Because of the people’s love of money, Nigeria has become a shapeless, shallow and sadistic society. As we acquire more money, more cars and more houses, the more we have become heartless, clueless and mindless. In short Nigeria is gradually becoming a very sick society. When I say sick, I don’t mean sick in terms of health, but I mean a deeper form of sickness that prevails in most aspects of the country: Nigeria is becoming sick structurally, sick mentally, sick morally and sick spiritually. Unfortunately, many of us have become accustomed to this misalignment and so we live in denial. We have anesthetized ourselves with money and so remain insensitive to the problems confronting our country and the sufferings of others. A review of some of the news relating to Nigeria highlights an emerging pattern of things almost unheard of in the past and most of these sadistic headlines can be tied to our love of money. Below are some examples:
- Some Nigerians were believed to have demonstrated lack of love and insensitivity towards the dead when Dana Air Flight 992 from Abuja to Lagos crashed in Iju-Ishaga, Lagos, recently.…. Rather than rescuing those who might be trapped in the wreckage, particularly the residents on ground, thousands of youths surged towards the wreckage, taking snapshots and recording the scene with their phones. Ironically, there was so much excitement in the air as if it was some kind of carnival… it became clear that miscreants, popularly called area boys, had invaded the crash scene purposely to loot. - Tell Magazine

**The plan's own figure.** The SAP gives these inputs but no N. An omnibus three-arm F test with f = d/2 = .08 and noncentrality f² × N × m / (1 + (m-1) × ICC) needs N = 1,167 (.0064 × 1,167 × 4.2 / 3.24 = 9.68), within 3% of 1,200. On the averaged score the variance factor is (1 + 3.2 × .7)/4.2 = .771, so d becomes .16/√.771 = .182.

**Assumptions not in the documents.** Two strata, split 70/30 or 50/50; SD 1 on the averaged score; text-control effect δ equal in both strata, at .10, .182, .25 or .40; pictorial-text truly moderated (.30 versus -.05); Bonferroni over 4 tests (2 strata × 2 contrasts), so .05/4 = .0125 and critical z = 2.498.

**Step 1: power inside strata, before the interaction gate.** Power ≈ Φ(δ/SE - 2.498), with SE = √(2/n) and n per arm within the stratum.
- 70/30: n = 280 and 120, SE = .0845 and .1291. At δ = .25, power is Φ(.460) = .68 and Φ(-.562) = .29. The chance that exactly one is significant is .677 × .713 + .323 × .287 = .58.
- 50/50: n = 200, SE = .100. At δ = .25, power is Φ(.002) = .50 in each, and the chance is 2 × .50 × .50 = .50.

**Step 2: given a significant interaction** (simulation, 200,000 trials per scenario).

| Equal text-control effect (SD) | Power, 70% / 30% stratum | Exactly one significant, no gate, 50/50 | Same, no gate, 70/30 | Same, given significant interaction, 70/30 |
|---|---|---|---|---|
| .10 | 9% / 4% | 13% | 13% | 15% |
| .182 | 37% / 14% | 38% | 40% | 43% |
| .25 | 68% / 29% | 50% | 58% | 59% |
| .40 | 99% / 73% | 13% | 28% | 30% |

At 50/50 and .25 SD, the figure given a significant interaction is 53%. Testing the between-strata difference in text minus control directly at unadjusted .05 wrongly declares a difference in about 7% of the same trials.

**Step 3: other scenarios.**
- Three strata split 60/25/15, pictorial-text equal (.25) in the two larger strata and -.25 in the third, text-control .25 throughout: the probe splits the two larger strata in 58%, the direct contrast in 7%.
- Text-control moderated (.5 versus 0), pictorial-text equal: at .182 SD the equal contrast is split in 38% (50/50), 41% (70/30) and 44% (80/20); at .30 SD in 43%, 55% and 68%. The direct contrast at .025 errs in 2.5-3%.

- “One Mrs. Gladys Emafuru, female, of Okunu village Jesse, reported that at 15:10 hours, while sleeping with her eight-day- old baby girl, the child’s step father (names withheld) 24 years old, walked into the apartment and killed the baby with a cutlass, opened the stomach and collected the intestines and other vital parts…..the suspect after collecting the vital parts of the baby, concealed them in a black cellophane bag” - Vanguard
- Twenty-five oil firms are currently under probe for claiming about N61.2 billion fuel subsidy that either did not exist or "were somewhere else in the world," a statement from the ministry of finance said yesterday. - Daily Trust
Before discussing the way forward, I would like to address two possible grounds for contesting the validity of what I am saying. Those contesting the validity of my argument may say: Why all the fuss about the love of money in Nigeria, after all greed is a global phenomenon and people in other countries want to acquire wealth at all costs and by any means necessary?” In response - yes I agree that in many other societies, people can do extreme things to acquire wealth, however, where Nigeria differs is that this love for money is endemic throughout the society. Those who trivialize the issues raised in this paper because it happens in other societies should note that what is wrong is wrong irrespective of where it happens. The second ground for contesting the validity of what I am saying is that I may be accused of committing a fallacy of composition by making a general conclusion about the whole of Nigeria or Nigerians based on the characteristics of a few Nigerians. Yes I acknowledge that NOT ALL Nigerians have an unreasonable love for money, however, the fact that 150 million Nigerians do not all love money does not nullify the fact that our society has a problem caused by the love of money by a number of Nigerians.